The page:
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Subject:

PhD studentships: history of user interfaces, Copenhagen

From:

James Sumner <[log in to unmask]>

Reply-To:

James Sumner <[log in to unmask]>

Date:

Thu, 2 Apr 2009 12:27:02 +0100

Content-Type:

text/plain

Parts/Attachments:

Parts/Attachments

text/plain (108 lines)

Forwarded on behalf of Anker Helms Jorgensen -- see contact details below. NB 
deadline for applications is in two weeks' time.

-------- Original Message --------

Announcement
At the IT University of Copenhagen (ITU) a considerable number of
Ph.D. study scholarships are offered, covering a range of areas
within IT, among these User Interface History.

The PhD will last three years and will commence in the fall 2009. The
scholarships are fully funded. The applicants are expected to submit
a max. 5 page research proposal. The application deadline is April
16. For further detail see below.


User interface history

To the best of my knowledge, no historians have yet embarked on user
interface history, although user interfaces are as old as digital,
electronic computers. So far only researchers from Human-Computer
Interaction and Media Studies have addressed their history. This PhD
call aims at attracting applicants with a degree in history of
techology or history of computing.


ITU and history

ITU offers the PhD scholarships although ITU does not have a study
program in technology history. The reputation of ITU in this area is
limited, but history is considered important at the ITU. The PhD
student will be supervised by me (Anker Helms Jorgensen) who in
recent years has done research in history of user interfaces.
Although being a relative newcomer in history of computing, I have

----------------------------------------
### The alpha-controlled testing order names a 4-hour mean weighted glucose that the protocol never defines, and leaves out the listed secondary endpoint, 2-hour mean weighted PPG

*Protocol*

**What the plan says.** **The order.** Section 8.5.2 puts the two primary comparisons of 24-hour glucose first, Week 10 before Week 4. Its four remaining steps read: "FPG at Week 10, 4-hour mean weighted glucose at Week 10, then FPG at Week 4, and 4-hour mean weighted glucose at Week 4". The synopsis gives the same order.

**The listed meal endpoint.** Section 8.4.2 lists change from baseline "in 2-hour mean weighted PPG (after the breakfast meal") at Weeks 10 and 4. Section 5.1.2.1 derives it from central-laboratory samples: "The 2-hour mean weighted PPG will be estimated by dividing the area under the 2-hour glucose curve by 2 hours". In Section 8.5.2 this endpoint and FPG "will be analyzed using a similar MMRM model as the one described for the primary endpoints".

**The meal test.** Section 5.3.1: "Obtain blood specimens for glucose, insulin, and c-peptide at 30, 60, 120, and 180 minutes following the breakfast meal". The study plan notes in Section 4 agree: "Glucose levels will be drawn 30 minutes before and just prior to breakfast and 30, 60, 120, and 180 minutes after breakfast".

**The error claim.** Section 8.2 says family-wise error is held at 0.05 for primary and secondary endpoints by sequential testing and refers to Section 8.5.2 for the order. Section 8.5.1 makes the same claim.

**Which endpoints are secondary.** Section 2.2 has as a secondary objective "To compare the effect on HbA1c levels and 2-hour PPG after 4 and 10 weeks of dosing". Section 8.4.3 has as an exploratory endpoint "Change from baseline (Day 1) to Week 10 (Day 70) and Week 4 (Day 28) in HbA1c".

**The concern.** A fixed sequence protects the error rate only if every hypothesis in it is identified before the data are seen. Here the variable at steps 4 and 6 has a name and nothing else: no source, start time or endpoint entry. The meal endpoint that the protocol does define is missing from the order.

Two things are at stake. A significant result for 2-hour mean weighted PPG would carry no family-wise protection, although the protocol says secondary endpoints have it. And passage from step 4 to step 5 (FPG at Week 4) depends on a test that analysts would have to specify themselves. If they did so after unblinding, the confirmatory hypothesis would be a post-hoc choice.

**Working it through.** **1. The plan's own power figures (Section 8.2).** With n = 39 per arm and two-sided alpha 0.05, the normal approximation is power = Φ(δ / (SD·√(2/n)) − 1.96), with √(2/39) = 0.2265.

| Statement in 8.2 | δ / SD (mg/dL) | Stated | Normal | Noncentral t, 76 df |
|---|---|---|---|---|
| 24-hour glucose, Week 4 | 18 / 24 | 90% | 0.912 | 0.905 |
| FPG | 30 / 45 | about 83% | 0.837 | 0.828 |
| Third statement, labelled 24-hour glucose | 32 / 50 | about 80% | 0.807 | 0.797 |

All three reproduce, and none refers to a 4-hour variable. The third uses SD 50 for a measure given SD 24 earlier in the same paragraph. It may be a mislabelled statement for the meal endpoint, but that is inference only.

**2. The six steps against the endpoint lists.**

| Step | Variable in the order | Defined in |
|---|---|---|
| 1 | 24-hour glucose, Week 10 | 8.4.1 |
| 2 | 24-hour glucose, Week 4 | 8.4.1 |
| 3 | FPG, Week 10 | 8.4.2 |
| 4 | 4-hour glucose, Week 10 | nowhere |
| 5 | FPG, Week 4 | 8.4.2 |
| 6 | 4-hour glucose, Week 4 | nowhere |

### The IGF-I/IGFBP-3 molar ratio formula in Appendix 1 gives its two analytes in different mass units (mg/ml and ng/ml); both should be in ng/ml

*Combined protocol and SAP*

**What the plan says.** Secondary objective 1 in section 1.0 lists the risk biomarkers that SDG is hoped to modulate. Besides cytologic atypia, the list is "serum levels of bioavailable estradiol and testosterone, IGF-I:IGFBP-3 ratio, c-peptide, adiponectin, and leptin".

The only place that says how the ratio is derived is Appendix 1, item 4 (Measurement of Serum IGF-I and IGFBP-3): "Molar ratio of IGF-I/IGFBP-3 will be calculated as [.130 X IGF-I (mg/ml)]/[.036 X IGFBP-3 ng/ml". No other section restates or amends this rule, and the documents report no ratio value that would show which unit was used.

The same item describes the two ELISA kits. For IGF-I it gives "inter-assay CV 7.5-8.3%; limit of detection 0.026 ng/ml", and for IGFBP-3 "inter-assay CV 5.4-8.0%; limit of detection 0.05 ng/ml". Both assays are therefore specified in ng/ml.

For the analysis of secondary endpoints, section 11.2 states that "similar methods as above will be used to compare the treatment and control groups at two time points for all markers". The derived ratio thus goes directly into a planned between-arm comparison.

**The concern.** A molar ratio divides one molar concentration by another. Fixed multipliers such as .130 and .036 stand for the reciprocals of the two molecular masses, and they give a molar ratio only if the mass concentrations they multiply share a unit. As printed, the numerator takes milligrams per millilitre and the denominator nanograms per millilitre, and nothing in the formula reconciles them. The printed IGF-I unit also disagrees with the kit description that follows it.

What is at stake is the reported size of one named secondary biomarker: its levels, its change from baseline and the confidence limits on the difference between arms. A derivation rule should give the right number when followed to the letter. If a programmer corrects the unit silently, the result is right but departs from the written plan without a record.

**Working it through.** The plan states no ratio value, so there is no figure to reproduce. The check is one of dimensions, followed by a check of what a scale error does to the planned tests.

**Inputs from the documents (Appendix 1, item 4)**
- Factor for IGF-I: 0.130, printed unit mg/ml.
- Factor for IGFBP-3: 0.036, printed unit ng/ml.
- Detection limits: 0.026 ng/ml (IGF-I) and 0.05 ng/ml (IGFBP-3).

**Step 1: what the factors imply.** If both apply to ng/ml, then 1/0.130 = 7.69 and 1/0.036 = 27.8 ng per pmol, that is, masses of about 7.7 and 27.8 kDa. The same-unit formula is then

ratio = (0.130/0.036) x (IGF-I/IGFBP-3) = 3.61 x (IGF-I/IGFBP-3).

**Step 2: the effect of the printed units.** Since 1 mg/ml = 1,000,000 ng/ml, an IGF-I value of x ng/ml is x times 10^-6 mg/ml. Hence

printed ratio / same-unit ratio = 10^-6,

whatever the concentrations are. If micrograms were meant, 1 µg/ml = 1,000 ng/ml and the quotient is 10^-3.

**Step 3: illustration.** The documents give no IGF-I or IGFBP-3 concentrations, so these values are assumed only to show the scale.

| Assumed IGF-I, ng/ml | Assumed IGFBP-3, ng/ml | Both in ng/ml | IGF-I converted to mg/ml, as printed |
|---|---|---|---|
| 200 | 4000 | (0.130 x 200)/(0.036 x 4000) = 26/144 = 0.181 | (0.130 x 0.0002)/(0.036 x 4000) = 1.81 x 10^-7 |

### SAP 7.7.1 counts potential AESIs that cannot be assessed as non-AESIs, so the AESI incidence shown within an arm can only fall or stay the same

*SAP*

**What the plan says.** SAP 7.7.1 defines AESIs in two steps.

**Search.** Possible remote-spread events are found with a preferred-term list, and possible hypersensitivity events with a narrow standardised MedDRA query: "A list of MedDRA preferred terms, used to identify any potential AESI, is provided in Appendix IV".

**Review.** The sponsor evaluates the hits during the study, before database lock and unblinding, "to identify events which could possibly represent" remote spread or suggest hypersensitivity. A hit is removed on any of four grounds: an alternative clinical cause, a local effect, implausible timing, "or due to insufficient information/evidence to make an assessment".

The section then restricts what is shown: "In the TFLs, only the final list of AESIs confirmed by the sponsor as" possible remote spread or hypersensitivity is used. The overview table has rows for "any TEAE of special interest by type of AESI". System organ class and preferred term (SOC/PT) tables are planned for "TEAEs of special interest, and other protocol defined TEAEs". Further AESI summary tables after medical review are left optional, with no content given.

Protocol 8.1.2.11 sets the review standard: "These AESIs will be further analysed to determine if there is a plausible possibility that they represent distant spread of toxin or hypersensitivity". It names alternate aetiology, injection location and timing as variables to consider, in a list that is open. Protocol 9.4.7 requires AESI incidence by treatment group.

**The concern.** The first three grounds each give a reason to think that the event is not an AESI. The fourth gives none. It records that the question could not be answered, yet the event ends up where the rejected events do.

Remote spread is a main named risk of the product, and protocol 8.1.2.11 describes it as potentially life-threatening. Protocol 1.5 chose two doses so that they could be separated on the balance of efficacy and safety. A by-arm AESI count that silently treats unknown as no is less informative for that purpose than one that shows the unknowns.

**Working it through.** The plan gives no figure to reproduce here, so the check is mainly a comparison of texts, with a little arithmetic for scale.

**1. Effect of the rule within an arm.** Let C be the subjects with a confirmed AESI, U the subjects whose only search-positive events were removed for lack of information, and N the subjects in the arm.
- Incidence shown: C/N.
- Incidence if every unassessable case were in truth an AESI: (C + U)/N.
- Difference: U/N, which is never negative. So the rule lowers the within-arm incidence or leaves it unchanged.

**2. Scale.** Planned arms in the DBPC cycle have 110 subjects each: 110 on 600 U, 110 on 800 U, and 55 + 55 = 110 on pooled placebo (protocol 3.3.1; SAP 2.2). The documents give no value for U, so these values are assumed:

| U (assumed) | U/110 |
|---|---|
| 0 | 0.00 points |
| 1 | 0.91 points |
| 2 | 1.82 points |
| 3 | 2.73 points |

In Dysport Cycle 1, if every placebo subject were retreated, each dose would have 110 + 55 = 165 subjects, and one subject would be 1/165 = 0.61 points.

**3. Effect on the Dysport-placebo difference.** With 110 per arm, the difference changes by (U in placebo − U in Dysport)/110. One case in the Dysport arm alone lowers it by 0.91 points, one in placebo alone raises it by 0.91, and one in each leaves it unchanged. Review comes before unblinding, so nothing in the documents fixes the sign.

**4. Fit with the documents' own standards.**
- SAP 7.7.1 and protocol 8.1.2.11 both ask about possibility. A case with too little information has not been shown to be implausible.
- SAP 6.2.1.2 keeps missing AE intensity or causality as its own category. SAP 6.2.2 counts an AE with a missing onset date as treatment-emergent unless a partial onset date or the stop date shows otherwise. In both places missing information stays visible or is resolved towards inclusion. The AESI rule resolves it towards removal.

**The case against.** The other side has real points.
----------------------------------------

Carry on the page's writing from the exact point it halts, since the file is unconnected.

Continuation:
substantial experience in PhD supervision as I have supervised 11
PhDs - at the ITU and University of Copenhagen - in HCI, virtual
worlds, and video games.


My approach to user interface history

The background to my interest in user interface history interest is
threefold. Firstly, my activities in HCI as researcher, teacher and
practitioner for three decades. As time passes, interest in the past
often surfaces. Secondly, user interfaces are coming of age and I
find that the time is ripe to address their history – just like the
history of computers and computing has been addressed for several
decades. Many papers and books address selected aspects of HCI
history and user interface history – some in great depth – but only a
handful of papers address user interface/HCI history in general.
Written mostly by HCI scholars, their historiographic genre must be
considered internalistic - with a few exceptions. Thirdly, the
generation growing up seems to have very little knowledge about
historical aspects of user interfaces - and computing for that
matter. I would like to help remedy this by creating more focus on
user interface history.


My aim is to adopt a contextual approach as this seems timely and
most beneficial. My recent paper “Context and Driving Forces in the
Development of the Early Computer Game Nimbi”, appearing in the July
issue of IEEE Annals of the History of Computing, illustrates this
approach. The key point is that early gaming was far more than
entertainment and invoved organisational and social aspects such as
educating the general public about the potential of computers.


In addition, my approach to user interface history is “history from
below”. This  contrasts current studies, most of which address the
development of the predominant graphical user interface and the
influence of early visionaries such as Vannevar Bush, Douglas
Engelbart and Alan Kay, i.e. a “history from above” approach.
Examples of “from below” projects are plugboard programming,
portraits of user interface designers of the 1960s, the role of the
pervasive IBM 3270 display protocol, and the user interface of
WordPerfect (a loved and hated word processor of the 1980s).


Further detail

Applicants are expected to submit a maximum 5 page project proposal.
I’m more than willing to help potential applicants write a convincing
project proposal.

We expect that successful applicants have earned a MA in Technology
History, History, or similar.

The deadline is April 16 at noon Danish time.

For further detail please visit

http://www1.itu.dk/sw65235.asp

http://www1.itu.dk/graphics/ITU-library/Intranet/Personale/
Stillingsopslag/TAP/Stillingsopslag%202009/PhDSpring%202009-2.pdf

Please don’t hesitate to contact me for further information:
[log in to unmask], phone: +45 72 18 50 20.


-o-o-o-o-o-o-o-
Anker Helms Jorgensen
Associate Professor, PhD
IT University of Copenhagen
Rued Langgaardsvej 7
DK-2300 Copenhagen S  Denmark
[log in to unmask]  http://www1.itu.dk/sw4489.asp
+45 72 18 50 00

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